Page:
Florida Has Till Fall to Pay Feds Interest on $2 Billion Loan
Around the State
As if Gov. Rick Scott and the Florida Legislature don't have a high enough fiscal mountain to climb, the federal government is about to bill them for interest on the $2 billion the state borrowed to pay unemployment benefits.
Florida isn't alone. This fall, some 30 states together will have to pay $1.3 billion in interest on more than $41 billion loaned to help them pay benefits to millions of their unemployed.
Gavin D. Tremain, a spokesman in the Congressional Budget Office in Washington, told Sunshine State News Saturday that some states have figured the interest payments into their budgets, some have not.
"I can't speculate a great deal on Florida's particular situation, especially on the weekend when our office is closed," Tremain said. "But the states are beginning to contact us, looking to lobby for extensions."
Tremain confirmed that the state debts are the highest they have been in the unemployment program's 75-year history -- which, he said, have nothing to do with the benefits Congress granted, then extended in December. Those were extended as part of the tax-cut deal and will be paid for with stimulus money.
The loans Florida and other states took out were just to pay for basic, 26-week unemployment benefits.
"Congress made the loans available," Tremain said, because a majority of members in both Houses "believed the economy would turn around quickly and most states would have them repaid" before the interest came due.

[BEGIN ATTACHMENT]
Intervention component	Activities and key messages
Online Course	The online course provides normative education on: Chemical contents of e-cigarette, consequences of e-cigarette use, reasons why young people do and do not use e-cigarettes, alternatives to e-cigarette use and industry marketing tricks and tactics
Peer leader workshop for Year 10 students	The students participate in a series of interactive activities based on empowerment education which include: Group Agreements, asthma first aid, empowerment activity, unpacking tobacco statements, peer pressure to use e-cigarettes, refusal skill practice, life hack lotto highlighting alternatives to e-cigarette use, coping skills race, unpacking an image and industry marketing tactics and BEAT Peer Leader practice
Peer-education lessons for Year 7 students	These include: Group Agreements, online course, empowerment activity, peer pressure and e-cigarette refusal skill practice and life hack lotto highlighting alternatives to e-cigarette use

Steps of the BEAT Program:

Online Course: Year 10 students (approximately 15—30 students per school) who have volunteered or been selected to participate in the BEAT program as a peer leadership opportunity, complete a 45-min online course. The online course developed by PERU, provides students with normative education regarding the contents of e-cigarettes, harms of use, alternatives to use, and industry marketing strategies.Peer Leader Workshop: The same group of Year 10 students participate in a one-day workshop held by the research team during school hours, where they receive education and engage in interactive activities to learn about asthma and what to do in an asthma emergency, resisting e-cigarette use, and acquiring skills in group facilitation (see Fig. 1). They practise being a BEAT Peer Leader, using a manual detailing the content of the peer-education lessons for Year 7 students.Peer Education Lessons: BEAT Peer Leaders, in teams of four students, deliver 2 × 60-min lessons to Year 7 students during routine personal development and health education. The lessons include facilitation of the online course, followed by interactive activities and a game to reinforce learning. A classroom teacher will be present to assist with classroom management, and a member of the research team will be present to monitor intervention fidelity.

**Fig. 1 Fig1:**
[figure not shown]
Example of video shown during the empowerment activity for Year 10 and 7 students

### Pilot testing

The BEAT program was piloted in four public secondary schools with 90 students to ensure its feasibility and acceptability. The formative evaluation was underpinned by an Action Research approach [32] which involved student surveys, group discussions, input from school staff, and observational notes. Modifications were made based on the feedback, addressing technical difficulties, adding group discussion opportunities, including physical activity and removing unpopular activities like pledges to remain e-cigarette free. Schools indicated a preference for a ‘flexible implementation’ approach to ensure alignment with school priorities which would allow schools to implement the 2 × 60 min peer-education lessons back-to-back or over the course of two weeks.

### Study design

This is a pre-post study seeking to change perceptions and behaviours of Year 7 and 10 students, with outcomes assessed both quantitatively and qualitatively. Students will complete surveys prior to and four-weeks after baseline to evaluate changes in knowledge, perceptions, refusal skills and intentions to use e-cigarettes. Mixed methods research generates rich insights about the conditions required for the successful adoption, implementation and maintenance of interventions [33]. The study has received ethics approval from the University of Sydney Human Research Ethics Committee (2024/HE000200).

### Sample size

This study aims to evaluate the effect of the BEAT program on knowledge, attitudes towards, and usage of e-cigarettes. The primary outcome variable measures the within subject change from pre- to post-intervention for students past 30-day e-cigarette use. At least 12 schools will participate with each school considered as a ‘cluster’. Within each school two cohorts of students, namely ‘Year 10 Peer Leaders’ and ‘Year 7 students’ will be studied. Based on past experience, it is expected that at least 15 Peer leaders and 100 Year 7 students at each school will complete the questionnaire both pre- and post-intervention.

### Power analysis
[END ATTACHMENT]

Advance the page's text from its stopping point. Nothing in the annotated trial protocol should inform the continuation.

Tremain would not speculate on whether the new Republican majority in Congress, which has vowed to focus on deficit reduction, will entertain any postponement in collecting the interest.
In his campaign for governor, Scott promised to create jobs by lowering business taxes, reducing regulations and curbing lawsuits. Since taking office, he has stopped the imposition of new rules and created the Office of Fiscal Accountability and Regulation Reform to determine the impact of government on job creation.
According to a comprehensive national story in Saturday's New York Times, "If states are unable to repay their outstanding federal loans by November -- which will prove difficult for many -- nearly half the states could be forced to effectively raise federal taxes on employers by about $21 per worker, under a provision of federal law that automatically reduces the tax credits given to businesses in states that carry loans two years in a row."
Florida's budget deficit now stands at $3.62 billion.
Spokespersons for the governor and Chief Financial Officer Jeff Atwater, at the Republican Party of Florida meeting in Orlando, were unavailable for interview.
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